Jonathan Fryer

Writer, Lecturer, Broadcaster and Liberal Democrat Politician

Posts Tagged ‘Japan’

The Age of Shadows (2016) *****

Posted by jonathanfryer on Monday, 25th May, 2020

The Age of Shadows 1The Japanese occupation of Korea (1910-1945) was a painful experience for the people on the Korean peninsula. The colonial authorities imposed their will brutally, even insisting that Koreans adopt Japanese names, though they did build up the country’s industrial and transport infrastructure. That was mainly a matter of Japanese self-interest, of course, especially after the propagation of the Greater East Asia Co-prosperity Sphere from 1931. However, there was an underground resistance movement among nationalist Koreans who dreamed of reasserting Korean independence, despite the daunting Japanese superiority. It is in this context that Kim Jee-woon’s epic action drama The Age of Shadows (in Korean and Japanese, with English sub-titles, available on BBCiPlayer for the next four weeks) is set, as a small group of insurgents plot a daring attack on key figures in the Japanese colonial establishment. This involves going to Shanghai to fetch explosives, so most of the action in the film — which runs for well over two hours — is set in either Seoul or Shanghai, though the most dramatic section is an extended sequence on board a train travelling between the two. For fans of late 1920s style in fashion and cars, the movie is a visual delight. No expense was spared.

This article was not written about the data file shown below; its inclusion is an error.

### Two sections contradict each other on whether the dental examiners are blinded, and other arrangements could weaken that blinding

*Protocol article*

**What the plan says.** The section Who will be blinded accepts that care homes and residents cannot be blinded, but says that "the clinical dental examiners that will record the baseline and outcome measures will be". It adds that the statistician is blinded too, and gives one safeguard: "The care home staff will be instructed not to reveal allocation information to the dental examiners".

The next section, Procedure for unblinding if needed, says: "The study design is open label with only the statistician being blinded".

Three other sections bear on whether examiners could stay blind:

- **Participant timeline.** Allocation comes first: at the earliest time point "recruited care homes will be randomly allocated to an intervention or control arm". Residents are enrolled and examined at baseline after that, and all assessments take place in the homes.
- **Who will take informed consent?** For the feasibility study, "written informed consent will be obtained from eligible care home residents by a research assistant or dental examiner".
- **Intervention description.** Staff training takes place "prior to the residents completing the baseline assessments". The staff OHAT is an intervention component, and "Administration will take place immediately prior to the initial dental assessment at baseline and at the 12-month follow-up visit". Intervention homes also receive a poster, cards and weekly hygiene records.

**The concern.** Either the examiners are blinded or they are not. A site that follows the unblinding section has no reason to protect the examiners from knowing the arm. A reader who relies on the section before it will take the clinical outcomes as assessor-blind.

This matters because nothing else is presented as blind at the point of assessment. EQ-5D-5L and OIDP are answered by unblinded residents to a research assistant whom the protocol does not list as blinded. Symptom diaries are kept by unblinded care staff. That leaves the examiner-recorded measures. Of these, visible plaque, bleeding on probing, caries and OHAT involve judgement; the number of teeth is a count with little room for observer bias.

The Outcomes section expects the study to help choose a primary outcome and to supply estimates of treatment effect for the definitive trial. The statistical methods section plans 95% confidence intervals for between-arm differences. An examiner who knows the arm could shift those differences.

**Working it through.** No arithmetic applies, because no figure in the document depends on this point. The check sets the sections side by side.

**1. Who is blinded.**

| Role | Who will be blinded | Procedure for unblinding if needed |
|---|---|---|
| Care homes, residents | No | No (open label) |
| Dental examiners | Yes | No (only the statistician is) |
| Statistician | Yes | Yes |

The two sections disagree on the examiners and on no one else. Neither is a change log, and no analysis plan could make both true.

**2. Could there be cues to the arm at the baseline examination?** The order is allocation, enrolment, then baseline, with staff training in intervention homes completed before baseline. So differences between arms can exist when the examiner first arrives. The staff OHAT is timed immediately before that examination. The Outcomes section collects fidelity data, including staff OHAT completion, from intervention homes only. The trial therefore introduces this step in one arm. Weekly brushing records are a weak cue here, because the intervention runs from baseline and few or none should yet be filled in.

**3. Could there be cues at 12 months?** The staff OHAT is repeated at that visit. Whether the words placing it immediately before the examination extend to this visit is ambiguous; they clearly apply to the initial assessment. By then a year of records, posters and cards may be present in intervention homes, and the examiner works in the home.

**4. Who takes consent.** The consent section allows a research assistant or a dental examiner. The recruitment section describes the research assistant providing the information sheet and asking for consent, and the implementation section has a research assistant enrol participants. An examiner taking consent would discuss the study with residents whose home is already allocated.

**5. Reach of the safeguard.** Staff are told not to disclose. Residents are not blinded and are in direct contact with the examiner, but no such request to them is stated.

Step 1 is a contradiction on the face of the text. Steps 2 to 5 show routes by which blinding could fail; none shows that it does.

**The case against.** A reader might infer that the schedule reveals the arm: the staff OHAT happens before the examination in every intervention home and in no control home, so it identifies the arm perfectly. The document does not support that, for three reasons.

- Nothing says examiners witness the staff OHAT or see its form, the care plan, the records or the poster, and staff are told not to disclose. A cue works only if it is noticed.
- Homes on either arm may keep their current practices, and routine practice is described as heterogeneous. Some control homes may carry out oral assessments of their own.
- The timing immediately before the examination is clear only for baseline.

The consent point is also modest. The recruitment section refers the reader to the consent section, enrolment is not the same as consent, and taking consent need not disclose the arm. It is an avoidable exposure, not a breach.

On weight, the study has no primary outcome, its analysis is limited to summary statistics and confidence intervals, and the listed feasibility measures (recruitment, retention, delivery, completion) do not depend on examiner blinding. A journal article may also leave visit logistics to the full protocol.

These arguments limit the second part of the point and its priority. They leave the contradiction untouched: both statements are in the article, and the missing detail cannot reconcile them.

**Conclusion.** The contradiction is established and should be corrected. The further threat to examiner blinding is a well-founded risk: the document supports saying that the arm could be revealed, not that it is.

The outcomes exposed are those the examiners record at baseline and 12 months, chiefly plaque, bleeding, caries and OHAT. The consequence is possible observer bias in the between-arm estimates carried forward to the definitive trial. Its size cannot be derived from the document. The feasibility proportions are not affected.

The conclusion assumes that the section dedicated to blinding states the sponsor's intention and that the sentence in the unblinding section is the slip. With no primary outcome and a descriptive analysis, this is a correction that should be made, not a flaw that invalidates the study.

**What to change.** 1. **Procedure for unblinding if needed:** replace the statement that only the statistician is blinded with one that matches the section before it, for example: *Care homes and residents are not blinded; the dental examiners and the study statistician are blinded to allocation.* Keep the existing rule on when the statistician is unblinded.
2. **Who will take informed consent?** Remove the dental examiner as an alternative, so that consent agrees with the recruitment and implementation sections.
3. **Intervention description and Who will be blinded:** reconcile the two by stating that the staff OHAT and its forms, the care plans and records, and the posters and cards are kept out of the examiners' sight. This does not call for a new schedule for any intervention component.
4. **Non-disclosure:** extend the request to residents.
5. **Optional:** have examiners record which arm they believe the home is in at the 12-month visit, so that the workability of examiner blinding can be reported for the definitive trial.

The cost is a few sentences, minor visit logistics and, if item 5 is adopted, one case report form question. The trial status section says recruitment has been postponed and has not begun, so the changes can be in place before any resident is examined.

The Age of Shadows 2From an early scene of police and soldiers closing in on a young resistance leader, moving almost balletically across the roofs of a traditional courtyard mansion, onward the tension mounts. The characerisation is vital to the film’s success, the key figure being a Korean police captain working for the Japanese authorities but with a high degree of ambivalence, played by one of Korea’s most celebrated actors. Song Kang-ho (known in the West mainly for being the father of the indigent family in Bong Joon-ho’s Oscar-winning Parasite). The attractive group of young resistance fighters soon win the audience’s affections, but the realisation that there is a traitor in their midst undermines their solidarity. The odds are stacked against them, so their dedication to the cause is sometimes challenged by the very human desire to survive. The Japanese security forces, behind their elegant facade, are prepared to use the most brutal of methods to crush opposition. The film includes a couple of graphic interrogation sessions which are not for the squeamish, but which underline the harsh reality of the occupation.